A subdivision and housing estate created by the Carter family.Source
City of Wyndham Heritage Study 1997
A subdivision and housing estate created by the Carter family.Title
Carter's housing estate,
College Road, Mary Avenue, Carter Crescent and Anderson Street, Werribee
Carter Housing estate, Werribee (Vic.), Bliss, W. J., Carter, Jack,
Wyndham City LibrariesSource
City of Wyndham Heritage Study 1997Publisher
Context Pty LtdDate
Dr Carlotta KellawayFormat
A subdivision and housing estate created by the Carter family, adopting remarkably similar consistent design style through the use of several simple, but distinctive house designs. The predominant materials are cream and red brick, often used together with one the main colour and the other used for string courses. The houses are all double-fronted with hipped, tiled roofs. Some retain low brick fences, while others have no fence. The streetworks are also consistent throughout, although some changes have been made. The roads were originally concrete (now asphalt) with concrete kerb and gutters. Street trees (mainly Ash – Fraxinus species) remain in several streets.
One of the house designs is unusual, with each bay curved towards the front door and on the outer corners, and a cantilevered roof over the front porch – a Moderne influence. The use of an architect for this estate appears to reflect a family interest and respect for fine, contemporary architecture, well-evidenced in the three large houses they built for themselves around the same period.
This estate of about 66 red brick and cream brick veneer houses was constructed between 1941 and 1954 for the Carter family, successful poultry farmers. The designs for these stylish and substantial houses were prepared by the Kew architect, W. J. Bliss. They are examples of workers housing built for Carter employees.
Some years earlier, in the 1920s, the Carter Brothers opened a poultry farm in Greaves Street within the Police Paddock subdivision. By 1925, Carters Poultry farm was said to the largest in the southern hemisphere.
The outbreak of the Second World War brought prosperity to some district industries, including poultry farming. During the early 1940s, Jack Carter established a second and larger poultry farm on a new subdivision in Lock Avenue. This comprised a complex of brick factory buildings.
At the same time, in the 1940s, the Carter subdivision for a housing estate was registered, comprising Allotments 17A, 18, 22 and 23 on the west side of College Road. Three new streets were created by the subdivision; Mary Avenue, Carter Crescent and Anderson Street. The greatest number of brick veneer houses in the estate were built in 1941 and 1942 and located along College Road, Mary Avenue and Carter Crescent. They were owned by various members of the Carter family and tenanted. During the late 1940s and early 1950s six more brick houses were built in Anderson Street and a further three were built in College Road between 1952 and 1954.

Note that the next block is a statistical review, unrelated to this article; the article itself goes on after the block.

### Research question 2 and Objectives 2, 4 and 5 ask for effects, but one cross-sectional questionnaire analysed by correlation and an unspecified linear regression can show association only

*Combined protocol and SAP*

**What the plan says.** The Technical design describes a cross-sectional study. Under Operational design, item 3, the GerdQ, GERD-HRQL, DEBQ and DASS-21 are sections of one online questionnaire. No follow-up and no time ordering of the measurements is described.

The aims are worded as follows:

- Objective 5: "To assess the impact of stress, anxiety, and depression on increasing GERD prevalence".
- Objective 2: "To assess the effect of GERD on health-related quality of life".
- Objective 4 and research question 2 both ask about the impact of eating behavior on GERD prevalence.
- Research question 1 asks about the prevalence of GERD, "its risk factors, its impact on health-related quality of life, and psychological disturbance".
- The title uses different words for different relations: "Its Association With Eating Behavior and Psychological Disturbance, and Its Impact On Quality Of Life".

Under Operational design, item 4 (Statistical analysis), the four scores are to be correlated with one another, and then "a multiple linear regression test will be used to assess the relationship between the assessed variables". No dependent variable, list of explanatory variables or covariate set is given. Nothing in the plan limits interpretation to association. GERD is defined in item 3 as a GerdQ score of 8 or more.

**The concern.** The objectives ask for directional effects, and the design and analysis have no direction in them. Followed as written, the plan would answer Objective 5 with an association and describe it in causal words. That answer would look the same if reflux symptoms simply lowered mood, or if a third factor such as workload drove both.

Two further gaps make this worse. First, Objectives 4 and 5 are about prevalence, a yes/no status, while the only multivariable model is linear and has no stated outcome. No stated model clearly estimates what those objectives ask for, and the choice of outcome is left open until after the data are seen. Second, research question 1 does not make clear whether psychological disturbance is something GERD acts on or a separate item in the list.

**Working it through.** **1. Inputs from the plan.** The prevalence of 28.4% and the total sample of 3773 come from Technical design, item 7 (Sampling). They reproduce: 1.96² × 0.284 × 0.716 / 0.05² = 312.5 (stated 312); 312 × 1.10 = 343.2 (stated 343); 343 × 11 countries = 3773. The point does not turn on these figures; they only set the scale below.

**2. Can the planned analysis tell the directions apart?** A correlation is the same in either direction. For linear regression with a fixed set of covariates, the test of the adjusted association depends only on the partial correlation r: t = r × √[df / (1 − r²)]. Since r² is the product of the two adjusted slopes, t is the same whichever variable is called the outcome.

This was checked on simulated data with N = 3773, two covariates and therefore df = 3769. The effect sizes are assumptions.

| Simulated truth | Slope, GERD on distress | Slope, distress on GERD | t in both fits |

The houses in the Carter estate followed the popular ideal for working class housing in the period after the First World War. The “ill-planned, crowded and narrow residential rows”, a feature of such housing last century, gave way to the construction of detached small houses. They were located in streets, often with concrete roadways suitable for the new “motor suburbs”. This new concept in residential housing was derived from the American Bungalow estates of that era. An early example of this trend in Victoria is the old Kodak Estate in Kew, which dated from 1927.
During the 1940s when the Carter estate was established private estate building in suburban Melbourne was curtailed as a result of the restrictions of the National Security Regulations. In early 1942 there was a ban on new house construction with 25 miles (20 kms) of the Melbourne GPO, which brought to a halt the development of the A. V. Jennings Beauview Estate in East Ivanhoe. However, during these war years public housing projects flourished. The Victorian Housing Commission continued to construct “essential housing” in brick and timber. In 1941, for example, the Richmond Housing Commission Estate was established with 116 brick houses designed in semi-detached pairs.
During the post-war 1950s period the ownership of many of the Carter estate houses changed hands. The new owners were often Italian families who had moved to the Werribee district. March 1951 saw an agreement which began large-scale migration from Italy to Australia.